DETAILED DESCRIPTION

[0010] While the illustrative embodiments are described herein for particular applications, it should be understood that the present disclosure is not limited thereto. Those skilled in the art and with access to the teachings provided herein will recognize additional applications, modifications, and embodiments within the scope thereof and additional fields in which the present disclosure would be of significant utility.

[0011] FIG. 1 illustrates a system 100 according to embodiment. The system 100 may be a railway monitoring system. While the descriptions that follow are given in the context of monitoring a grade crossing 107, one of skill in the art will readily recognize that the system 100 may be used for monitoring one or more arbitrary locations along a track 104.

[0012] In a use scenario characteristic of an exemplary operation of one or more components of the system 100, a locomotive 102 may be traveling on the track 104 in the direction of the grade crossing 107. In the state-of-the-art, an engineer conducting the locomotive 102 may only be made aware of a state of the grade crossing 107 when he or she is within visual range of the grade crossing 107. As such, in the state-of-the-art, the conductor may not be able to react in time if there is an obstruction at the grade crossing 107. An obstruction may be a pedestrian illegally crossing the grade crossing 107 despite adequate warning signs that have been turned on in the signage apparatuses 106 and/or despite gates 1 10 having been lowered to prevent entry of the grade crossing 107 from a roadway orthogonal to the direction of the track 104.

[0013] An obstruction may also be crews or crew vehicles on the track 104 that are in the vicinity of the grade crossing 107. Furthermore, an obstruction may be debris that are at the grade crossing 107, on the track 104, and that could potential cause the locomotive 102 to derail should it hit the debris.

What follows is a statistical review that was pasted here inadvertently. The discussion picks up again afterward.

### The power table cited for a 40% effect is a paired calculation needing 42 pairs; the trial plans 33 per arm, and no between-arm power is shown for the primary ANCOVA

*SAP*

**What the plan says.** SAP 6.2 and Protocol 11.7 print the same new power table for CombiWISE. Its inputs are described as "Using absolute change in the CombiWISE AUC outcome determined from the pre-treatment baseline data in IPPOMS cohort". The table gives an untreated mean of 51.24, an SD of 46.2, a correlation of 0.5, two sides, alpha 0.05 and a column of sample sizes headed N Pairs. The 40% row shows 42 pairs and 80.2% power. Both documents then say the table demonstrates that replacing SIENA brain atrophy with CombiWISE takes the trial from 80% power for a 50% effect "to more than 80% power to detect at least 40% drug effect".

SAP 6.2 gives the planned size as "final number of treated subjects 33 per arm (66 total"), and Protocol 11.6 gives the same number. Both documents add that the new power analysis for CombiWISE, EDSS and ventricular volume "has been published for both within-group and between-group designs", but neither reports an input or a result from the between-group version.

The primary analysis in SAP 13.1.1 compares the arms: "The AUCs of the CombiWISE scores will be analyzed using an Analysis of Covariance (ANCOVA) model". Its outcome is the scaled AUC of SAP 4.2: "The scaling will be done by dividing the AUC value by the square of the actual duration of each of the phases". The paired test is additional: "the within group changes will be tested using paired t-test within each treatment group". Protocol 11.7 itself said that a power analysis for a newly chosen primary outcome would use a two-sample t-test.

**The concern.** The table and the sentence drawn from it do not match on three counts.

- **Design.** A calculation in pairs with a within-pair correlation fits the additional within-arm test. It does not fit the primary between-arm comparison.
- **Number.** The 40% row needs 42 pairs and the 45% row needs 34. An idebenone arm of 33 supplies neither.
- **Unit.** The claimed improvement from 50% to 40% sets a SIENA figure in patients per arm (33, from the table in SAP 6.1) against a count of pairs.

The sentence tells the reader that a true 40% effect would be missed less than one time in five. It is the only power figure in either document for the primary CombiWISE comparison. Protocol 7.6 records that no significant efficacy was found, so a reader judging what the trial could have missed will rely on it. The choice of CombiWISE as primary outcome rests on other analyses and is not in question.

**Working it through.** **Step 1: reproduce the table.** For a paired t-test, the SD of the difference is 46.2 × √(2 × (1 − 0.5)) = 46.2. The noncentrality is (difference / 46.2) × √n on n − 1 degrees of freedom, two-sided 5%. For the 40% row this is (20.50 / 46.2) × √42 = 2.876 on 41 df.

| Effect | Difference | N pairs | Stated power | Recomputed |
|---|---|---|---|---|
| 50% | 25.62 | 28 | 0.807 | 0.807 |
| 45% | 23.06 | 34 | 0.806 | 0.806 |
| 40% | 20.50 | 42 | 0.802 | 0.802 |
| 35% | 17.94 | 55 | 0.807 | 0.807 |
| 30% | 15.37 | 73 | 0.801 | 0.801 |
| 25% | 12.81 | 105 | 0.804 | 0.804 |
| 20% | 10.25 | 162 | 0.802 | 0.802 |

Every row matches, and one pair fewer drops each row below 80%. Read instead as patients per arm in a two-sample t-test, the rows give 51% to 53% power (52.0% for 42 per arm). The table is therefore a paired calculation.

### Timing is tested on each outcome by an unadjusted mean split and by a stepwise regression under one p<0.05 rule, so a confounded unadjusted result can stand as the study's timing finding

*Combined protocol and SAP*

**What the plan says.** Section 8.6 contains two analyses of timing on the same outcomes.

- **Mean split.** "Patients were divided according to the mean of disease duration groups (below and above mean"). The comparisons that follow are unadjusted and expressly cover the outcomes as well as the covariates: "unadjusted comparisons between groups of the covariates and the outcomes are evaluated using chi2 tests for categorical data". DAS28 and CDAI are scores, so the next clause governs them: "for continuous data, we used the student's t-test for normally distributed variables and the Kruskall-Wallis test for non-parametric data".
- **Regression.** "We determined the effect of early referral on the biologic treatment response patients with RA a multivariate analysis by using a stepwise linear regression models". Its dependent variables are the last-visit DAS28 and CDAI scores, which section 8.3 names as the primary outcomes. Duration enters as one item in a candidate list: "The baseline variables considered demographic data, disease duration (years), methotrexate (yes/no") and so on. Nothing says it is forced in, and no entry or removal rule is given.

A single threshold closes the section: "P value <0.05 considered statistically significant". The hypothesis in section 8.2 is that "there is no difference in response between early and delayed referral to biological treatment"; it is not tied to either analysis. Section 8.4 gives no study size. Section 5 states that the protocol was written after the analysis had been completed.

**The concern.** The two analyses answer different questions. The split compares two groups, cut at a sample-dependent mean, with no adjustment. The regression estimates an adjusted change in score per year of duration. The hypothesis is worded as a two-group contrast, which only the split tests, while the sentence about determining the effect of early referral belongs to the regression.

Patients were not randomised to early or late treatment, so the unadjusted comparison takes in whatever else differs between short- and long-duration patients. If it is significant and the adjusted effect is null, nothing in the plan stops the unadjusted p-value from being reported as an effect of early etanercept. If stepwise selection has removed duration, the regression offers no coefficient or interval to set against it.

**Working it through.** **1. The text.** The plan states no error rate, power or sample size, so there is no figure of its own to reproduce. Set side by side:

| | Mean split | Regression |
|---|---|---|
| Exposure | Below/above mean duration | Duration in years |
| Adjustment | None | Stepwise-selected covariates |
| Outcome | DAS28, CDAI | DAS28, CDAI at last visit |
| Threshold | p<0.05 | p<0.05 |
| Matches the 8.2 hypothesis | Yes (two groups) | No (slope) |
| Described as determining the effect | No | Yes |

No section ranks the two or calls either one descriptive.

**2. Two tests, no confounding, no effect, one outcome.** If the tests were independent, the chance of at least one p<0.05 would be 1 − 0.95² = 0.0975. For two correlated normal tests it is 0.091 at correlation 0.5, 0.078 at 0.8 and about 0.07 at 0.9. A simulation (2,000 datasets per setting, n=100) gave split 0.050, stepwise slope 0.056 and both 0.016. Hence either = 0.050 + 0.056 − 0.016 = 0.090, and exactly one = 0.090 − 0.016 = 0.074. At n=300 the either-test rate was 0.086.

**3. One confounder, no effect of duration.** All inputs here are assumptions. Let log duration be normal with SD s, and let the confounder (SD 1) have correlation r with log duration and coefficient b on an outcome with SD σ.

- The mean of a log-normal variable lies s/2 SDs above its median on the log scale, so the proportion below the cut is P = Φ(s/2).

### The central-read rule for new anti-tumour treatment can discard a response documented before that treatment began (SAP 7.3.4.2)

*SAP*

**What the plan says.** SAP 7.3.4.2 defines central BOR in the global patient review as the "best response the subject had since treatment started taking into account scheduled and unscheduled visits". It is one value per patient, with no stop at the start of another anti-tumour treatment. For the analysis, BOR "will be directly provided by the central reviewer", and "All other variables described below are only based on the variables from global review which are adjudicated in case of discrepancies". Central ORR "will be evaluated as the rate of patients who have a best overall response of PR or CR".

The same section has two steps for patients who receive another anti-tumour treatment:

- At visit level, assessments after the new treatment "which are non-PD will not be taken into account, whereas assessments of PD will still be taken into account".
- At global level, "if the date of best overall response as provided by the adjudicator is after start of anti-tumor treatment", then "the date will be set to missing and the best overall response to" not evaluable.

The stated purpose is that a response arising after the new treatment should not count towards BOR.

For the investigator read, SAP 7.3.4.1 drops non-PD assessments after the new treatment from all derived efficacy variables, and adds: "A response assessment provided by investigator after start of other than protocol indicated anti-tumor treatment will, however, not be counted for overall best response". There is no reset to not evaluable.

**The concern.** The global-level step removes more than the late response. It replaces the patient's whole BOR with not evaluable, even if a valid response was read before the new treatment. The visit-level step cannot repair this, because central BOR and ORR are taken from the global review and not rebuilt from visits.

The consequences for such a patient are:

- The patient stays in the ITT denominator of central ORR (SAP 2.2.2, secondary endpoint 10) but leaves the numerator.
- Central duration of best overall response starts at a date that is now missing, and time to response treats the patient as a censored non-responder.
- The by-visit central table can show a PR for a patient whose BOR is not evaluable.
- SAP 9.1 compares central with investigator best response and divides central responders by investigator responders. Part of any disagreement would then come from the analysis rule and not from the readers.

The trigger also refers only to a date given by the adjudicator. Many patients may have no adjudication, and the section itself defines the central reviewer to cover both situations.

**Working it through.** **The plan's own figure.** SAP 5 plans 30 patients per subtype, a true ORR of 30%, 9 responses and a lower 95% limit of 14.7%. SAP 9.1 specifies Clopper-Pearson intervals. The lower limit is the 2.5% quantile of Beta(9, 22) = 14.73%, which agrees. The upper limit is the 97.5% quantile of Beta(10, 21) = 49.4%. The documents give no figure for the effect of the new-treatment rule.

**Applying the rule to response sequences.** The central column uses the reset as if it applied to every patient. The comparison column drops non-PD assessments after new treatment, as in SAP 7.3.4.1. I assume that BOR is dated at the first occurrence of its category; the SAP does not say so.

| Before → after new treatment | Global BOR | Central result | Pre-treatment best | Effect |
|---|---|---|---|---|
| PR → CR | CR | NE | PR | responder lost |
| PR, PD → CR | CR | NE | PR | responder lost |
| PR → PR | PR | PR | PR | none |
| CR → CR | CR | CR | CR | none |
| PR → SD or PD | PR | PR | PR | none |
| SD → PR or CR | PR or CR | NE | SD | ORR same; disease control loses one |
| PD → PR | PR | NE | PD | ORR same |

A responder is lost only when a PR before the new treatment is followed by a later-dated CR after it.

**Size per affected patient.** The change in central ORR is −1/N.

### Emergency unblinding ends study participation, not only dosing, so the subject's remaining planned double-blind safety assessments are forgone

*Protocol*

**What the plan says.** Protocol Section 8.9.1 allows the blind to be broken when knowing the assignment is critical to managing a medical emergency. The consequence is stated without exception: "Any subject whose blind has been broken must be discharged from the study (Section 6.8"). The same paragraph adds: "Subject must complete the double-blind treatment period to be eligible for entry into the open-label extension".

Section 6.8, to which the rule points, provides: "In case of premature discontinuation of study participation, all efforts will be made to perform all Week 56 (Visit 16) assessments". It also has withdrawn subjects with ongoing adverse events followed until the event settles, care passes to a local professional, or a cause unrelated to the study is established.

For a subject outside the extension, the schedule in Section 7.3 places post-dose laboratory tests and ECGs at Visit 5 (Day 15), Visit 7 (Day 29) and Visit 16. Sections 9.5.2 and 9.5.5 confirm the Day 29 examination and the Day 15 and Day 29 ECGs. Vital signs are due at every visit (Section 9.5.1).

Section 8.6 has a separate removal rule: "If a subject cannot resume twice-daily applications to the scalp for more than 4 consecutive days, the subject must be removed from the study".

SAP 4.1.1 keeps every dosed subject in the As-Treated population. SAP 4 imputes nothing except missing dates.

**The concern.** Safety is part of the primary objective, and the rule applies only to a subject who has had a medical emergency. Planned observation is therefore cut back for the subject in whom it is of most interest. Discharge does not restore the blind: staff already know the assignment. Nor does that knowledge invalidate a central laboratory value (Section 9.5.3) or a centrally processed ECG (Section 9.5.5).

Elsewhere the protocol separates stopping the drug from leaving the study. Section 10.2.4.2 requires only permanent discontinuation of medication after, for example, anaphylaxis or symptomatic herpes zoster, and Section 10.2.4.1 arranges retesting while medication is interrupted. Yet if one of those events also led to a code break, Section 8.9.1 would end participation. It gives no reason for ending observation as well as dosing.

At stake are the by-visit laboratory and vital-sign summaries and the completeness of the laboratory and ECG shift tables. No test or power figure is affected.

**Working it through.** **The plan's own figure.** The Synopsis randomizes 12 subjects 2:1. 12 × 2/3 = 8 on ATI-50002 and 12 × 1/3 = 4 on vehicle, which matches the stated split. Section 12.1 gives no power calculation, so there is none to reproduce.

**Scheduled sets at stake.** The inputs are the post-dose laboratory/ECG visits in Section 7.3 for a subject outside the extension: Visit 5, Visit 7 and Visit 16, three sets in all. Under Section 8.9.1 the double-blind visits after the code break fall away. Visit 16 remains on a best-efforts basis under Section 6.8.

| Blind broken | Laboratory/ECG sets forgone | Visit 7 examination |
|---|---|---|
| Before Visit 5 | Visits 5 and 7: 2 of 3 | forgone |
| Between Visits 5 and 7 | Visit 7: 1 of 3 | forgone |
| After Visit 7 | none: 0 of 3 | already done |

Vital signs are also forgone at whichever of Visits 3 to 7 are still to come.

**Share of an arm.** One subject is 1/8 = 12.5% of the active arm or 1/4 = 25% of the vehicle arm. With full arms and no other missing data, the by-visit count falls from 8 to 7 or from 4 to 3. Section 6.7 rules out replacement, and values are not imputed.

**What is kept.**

[0014] Each of the signage apparatuses 106 may have signage system 108 that includes one or more light sources, which may be or may incorporate light-emitting diodes. The emission cone of the light sources may be directed such that they provide a visual warning to a conductor of a vehicle or a pedestrian on the roadway orthogonal to the track 104. The signage system 108 may also include light sources that have their emission cones oriented towards the locomotive 102, in order to provide a visual cue to the conductor of the locomotive 102.

[0015] In one embodiment, each of (or one of ) the signage system 108 may include a controller (as shall be described in the context FIG. 2) that is configured to actively evaluate a state of the grade crossing 107. Sensors 109 communicatively coupled to the controller may be positioned such that they sense from a region defined by a subtended volume cone 1 10. The sensing area or sensing region 1 12 of the sensors may overlap with the sensing region of other sensors associated with another controller disposed on another signage apparatus 106.

[0016] In some implementations the sensing regions 1 12 may be made to not overlap and focus on different portions of the grade crossing. In yet other implementations, the sensing region may be made to focus on a particular location on the locomotive 102 when it is in the vicinity of the controller. For example, a sensing region may be made to focus on the drive train of the locomotive 102 as it passes through the grade crossing 107.

[0017] A skilled artisan will recognize that the above-described controller may include a plurality of sensors, and that different subsets of sensors may be made to sense different regions of the grade crossing 107. The skilled artisan will also recognize that some subsets of sensors have sensing regions overlapping with other sensing regions, or that other subsets may be positioned with sensing regions 1 12 focusing on the locomotive 102 at the grade crossing 107. [0018] The sensors may be video cameras, image sensors, infrared sensor systems or ranging systems, laser sensor or ranging systems, pressure sensors, vibration sensors, temperature sensors, motion sensors, or combinations thereof. The aforementioned list of sensors is provided as an example, and one of skill in the art will readily recognize that other types of sensors may also be used without departing from the teachings of the present disclosure. Furthermore, one of skill in the art will readily recognize that while the controller is co-located with the signage system 108, the sensors can be distributed across the grade crossing 107 and be communicatively coupled with the controller.